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Concerned Citizen Falls Short of Its Intriguing Premise

Concerned Citizen is a film that sets out to prove what its viewers should already know: white people are often unabashedly racist. The 82-minute satire entertains with a host of clever moments from writer-director Idan Haguel, but falls short of providing insight that lives up to its intriguing premise.

Set in Tel Aviv, the film follows Ben (Shlomi Bertonov), who lives in a comfortable apartment with his partner Raz (Ariel Wolf). Their neighbors include a number of Eritrean refugees. The gay couple are gentrifiers, often praised by friends for living in a neighborhood that will soon be completely “different,” i.e. more white and lucrative. Ben and Raz plan to have a child via a surrogate mother. Seemingly, Ben fulfills this paternal instinct in the interim by planting a tree in the street outside their apartment.

One night, Ben sees two Black men leaning against his beloved tree. An unforgivable act in Ben’s eyes, he decides to take action. He calls the police and later watches as they chase down one of the men and beat him to death for destruction of public property. He does nothing but feel guilty.

© Idan Haguel, Guy Sahaf
© Idan Haguel, Guy Sahaf

To cope, Ben first lies about the murder to others. Then, he calls the police to find out what happened: perhaps the man lived? He then tries to run away by holding an open house for the apartment without telling Raz. Eventually, he and other white men attempt to justify his actions. By the film’s end, Ben and Raz pull a stunt that would surprise even the most devout millennial-hater.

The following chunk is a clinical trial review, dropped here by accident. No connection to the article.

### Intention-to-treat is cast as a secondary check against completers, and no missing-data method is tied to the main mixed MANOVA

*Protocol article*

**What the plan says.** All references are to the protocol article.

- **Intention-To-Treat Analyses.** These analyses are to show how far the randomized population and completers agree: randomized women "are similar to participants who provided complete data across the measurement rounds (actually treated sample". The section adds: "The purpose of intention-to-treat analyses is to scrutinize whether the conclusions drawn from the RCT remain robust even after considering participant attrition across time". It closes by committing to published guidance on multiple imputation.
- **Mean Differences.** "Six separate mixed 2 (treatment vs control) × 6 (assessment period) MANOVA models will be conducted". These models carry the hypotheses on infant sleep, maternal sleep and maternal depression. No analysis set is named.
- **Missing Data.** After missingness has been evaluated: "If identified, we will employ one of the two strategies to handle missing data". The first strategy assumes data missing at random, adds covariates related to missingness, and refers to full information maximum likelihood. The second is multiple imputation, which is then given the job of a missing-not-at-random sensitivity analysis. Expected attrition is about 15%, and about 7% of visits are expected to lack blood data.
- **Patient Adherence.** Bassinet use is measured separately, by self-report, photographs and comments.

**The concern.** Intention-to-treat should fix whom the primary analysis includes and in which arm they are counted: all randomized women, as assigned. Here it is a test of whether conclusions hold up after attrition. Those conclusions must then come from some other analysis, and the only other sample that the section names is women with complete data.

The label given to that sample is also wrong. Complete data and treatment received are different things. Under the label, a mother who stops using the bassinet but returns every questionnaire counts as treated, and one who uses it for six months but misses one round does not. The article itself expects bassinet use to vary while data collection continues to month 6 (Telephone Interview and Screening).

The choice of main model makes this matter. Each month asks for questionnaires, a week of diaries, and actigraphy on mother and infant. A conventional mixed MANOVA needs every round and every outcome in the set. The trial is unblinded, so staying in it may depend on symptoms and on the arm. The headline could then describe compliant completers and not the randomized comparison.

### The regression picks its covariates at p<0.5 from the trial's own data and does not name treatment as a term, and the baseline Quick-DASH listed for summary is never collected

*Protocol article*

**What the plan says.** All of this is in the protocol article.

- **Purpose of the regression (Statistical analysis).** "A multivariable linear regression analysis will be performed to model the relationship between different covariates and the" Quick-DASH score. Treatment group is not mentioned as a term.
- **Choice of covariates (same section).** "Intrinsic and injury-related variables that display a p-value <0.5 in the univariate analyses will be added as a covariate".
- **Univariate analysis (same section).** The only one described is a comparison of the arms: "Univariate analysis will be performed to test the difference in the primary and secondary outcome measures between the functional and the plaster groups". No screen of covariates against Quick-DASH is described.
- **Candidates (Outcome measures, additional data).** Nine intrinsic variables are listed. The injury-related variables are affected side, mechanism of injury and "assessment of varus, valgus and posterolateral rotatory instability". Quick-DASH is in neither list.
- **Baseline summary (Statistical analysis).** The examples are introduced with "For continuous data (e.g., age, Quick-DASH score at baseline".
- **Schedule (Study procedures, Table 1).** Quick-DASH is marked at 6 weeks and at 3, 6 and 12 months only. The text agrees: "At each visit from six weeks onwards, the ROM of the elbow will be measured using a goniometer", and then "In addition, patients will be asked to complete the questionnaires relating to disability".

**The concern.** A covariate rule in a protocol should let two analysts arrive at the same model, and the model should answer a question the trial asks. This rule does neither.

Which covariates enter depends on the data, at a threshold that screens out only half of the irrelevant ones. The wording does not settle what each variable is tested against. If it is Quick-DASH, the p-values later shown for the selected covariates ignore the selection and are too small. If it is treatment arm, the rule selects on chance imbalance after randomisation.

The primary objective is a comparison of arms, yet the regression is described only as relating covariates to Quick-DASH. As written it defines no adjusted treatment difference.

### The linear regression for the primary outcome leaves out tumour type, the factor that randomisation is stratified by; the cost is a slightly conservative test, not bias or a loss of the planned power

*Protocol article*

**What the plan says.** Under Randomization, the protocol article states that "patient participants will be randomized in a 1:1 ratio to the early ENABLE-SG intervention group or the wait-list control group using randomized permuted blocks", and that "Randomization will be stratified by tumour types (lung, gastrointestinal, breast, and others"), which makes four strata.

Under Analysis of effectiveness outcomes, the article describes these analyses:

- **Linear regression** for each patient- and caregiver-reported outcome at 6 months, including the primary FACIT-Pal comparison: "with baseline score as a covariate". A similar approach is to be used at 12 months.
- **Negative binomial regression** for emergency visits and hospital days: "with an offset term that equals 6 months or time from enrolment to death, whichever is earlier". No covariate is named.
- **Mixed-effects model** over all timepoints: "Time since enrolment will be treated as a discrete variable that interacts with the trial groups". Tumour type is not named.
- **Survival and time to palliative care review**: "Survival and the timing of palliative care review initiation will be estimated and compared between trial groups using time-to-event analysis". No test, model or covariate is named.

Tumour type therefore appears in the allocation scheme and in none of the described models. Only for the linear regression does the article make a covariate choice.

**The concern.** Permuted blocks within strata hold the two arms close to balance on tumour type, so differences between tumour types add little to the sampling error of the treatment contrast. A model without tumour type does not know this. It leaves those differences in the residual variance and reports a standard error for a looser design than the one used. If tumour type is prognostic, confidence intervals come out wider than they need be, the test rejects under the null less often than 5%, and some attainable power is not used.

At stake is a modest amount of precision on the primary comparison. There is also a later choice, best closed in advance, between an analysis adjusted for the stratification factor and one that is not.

A hand-held camera follows Ben throughout the streets of Tel Aviv, capturing his manic state. Often, he will be framed in tight spaces, or placed at a bit of a distance from the frame. All of this is to give the viewer a sense of Ben’s “inner struggle.” That struggle is where the film’s dark comedy hinges.

Ben works as some kind of designer or urban planner. We watch as he constructs new worlds on his computer, just to his liking. When he’s not working, Raz and he are searching for the perfect surrogate mother and egg donor, pouring over genetic records to try and have their ideal child.

In other words, Ben possesses an inordinate level of control over the biological and digital worlds around him. He exercises tremendous amounts of privilege in his day-to-day life. The murder comes when Ben cannot exert such control in an otherwise insignificant moment. Nevertheless, the racism of a self-proclaimed liberal and educated white man rises to the surface with deadly effects.

Haguel invites the viewer to reflect on the implications of Ben’s sexuality. Yes, a gay man too can be racist. Not all oppression is equal. And the film points to the obvious: racism exists everywhere. This is a useful reminder, but Concerned Citizen, in choosing to follow the racist’s point-of-view, fails to move beyond a dark and absurd depiction of the irrational, violent nature of xenophobia and racism.